Michigan's governor cancelled as of midnight tonight all activities not necessary to sustain or protect life. https://Michigan.gov/coronavirus . This, combined with all the other uncertainty, has made 3 (so far) programs rescheduled. I never put a cancellation clause in my Letter of Agreement. My flexibility is something I offer. (One of those cancellations would have had me drive up to Lakeview for live streaming. They have a grant and we'll reschedule, but this made the trip impossible.) I also value the flexibility storytelling allows in how it can be presented. We'll work together yet to have some High Times once we get past these current crazy Dry Times, just trust this Prohibition doesn't last as long as Prohibition did.
LoiS(urely we can all drink to that...with mocktails or otherwise!)
In the meantime I've been doing as much as I can related to our local area trying out the same idea we've seen coming from Italy with people singing. We have a local site called NextDoor that covers a lot of territory. A topic popped up called "Play music each night at 6pm." I said: I'd love to do this, but we're high up on a bunny slope of a hill in a neighborhood where none of us are near enough to hear.
A member, Angela, suggested:
Since we all have acreage and the houses are not near each other, we gather at my moms house (5 houses away from mine). My mom stays on her porch, some stand in the yard, some in the driveway. (social distancing). We sing the song on the day, chat/catch up for 5 minutes, tell everyone we love and miss them and then we all go back home.❤️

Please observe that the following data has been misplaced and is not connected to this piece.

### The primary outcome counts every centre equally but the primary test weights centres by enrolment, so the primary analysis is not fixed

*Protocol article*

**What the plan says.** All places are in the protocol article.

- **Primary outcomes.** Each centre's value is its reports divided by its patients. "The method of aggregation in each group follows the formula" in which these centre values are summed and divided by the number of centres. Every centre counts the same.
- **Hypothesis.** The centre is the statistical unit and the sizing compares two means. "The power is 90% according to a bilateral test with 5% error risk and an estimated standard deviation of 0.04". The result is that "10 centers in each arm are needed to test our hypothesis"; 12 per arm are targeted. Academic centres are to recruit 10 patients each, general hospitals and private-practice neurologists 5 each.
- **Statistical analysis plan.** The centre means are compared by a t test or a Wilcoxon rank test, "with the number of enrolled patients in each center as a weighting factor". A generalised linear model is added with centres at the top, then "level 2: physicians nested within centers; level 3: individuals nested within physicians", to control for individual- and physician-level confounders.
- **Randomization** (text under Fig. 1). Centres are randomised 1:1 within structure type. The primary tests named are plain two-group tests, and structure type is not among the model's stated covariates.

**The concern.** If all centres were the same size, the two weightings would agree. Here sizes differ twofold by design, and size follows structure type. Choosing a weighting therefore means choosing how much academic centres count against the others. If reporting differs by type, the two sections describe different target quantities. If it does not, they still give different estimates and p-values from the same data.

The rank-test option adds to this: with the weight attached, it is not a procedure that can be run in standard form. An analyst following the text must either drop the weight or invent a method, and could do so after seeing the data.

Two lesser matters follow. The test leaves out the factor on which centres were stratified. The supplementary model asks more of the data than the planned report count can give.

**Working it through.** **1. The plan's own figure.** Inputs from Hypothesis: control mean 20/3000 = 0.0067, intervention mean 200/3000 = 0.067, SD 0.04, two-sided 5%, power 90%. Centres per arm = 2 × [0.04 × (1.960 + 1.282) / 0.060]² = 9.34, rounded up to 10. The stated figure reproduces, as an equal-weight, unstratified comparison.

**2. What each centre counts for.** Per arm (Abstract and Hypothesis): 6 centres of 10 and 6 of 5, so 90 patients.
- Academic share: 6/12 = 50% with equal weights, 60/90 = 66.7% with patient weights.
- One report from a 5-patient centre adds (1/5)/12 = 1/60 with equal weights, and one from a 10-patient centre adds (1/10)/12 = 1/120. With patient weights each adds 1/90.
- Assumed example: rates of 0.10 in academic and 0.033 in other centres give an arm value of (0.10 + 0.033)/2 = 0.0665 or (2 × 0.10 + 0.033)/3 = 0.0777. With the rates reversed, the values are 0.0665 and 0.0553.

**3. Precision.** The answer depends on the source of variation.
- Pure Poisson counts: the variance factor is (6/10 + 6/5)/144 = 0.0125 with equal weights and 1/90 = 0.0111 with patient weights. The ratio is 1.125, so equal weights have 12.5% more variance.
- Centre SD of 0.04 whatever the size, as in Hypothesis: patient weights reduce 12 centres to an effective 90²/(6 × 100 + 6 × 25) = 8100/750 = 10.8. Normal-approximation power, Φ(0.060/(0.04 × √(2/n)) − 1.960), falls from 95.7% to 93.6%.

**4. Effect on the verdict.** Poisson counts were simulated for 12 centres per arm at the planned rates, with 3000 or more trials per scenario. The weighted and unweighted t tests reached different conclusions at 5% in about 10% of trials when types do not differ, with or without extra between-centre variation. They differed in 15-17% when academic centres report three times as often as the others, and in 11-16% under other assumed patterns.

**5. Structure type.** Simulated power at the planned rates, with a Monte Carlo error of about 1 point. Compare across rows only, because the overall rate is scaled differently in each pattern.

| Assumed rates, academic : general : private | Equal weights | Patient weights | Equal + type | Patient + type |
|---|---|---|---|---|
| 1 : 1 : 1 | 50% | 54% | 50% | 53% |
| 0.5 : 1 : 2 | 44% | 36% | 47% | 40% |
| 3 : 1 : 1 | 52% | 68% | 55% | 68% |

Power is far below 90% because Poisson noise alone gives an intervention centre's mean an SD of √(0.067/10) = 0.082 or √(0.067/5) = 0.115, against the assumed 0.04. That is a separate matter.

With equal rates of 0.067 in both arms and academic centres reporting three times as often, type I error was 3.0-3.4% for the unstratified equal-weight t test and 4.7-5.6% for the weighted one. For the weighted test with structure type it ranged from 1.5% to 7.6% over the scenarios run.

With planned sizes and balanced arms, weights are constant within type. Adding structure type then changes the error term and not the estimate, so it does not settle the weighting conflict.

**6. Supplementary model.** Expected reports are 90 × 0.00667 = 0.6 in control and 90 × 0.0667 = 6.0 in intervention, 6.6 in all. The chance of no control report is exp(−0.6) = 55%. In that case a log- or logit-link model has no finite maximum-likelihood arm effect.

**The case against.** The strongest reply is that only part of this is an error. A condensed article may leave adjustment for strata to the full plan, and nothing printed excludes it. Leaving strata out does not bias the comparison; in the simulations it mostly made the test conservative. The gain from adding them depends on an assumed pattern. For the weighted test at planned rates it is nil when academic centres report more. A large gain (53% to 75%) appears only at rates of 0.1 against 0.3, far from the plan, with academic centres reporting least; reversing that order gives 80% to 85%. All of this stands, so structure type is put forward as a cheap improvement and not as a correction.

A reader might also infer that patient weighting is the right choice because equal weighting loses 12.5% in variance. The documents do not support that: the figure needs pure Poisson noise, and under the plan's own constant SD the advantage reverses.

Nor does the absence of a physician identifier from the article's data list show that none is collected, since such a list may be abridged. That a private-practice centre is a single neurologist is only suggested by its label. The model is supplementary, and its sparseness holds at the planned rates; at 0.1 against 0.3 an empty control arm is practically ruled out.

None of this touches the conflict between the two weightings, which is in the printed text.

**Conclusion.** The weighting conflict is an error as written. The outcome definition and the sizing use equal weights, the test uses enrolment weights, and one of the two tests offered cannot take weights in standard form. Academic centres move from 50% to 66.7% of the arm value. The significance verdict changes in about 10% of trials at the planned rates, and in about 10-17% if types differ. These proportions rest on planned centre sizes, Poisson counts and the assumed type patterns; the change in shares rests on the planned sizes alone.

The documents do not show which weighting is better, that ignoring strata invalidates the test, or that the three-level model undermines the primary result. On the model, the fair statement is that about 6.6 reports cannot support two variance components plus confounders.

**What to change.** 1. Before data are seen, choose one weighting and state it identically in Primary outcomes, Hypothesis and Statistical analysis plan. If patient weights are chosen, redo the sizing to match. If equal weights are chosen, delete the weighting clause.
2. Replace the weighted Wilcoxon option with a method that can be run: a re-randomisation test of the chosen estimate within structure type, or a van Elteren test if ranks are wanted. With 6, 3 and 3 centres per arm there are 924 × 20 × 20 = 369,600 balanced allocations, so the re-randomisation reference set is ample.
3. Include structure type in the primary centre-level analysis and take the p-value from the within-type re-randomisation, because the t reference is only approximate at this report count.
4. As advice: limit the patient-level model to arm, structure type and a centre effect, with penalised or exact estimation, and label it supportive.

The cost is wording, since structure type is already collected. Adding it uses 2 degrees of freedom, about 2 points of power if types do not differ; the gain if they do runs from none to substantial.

O.k. I wish I had seen it in time to do "Amazing Grace" since my favorite musical instrument is the mountain dulcimer, but I started the next day when the song was "Sweet Caroline." My reply was:
Guess the end of our driveway works. Need to find lyrics & possible chords &/or dulcimer tab as I'd like that, but a capella would probably be easier than guitar or dulcimer standing there. UPDATE: Fairly complicated song. Only guitar tab available, but folks might find a search worthwhile including that there are 2 stories about how it came to be. As a storytelling friend of mine, Loretta Vitek, uses as a signature at the end of her emails: There's always a story; it'd be a shame not to tell it!
Here's what happened:
No other driveways had singers, but I started anyway. Along came a jogging couple. She smiled & waved & I did, too. They kept jogging (not necessarily a review on my playing & singing, but confess I came darned near tears & became slightly choked up -- hey, I'm a storyteller, not a musician!)
Side comment here, that's always my standard excuse since I sometimes say I play like an Oriental Rug where there's always a flaw in it. (The idea, I'm told, is the same as with the Amish -- proving the maker isn't claiming deity.)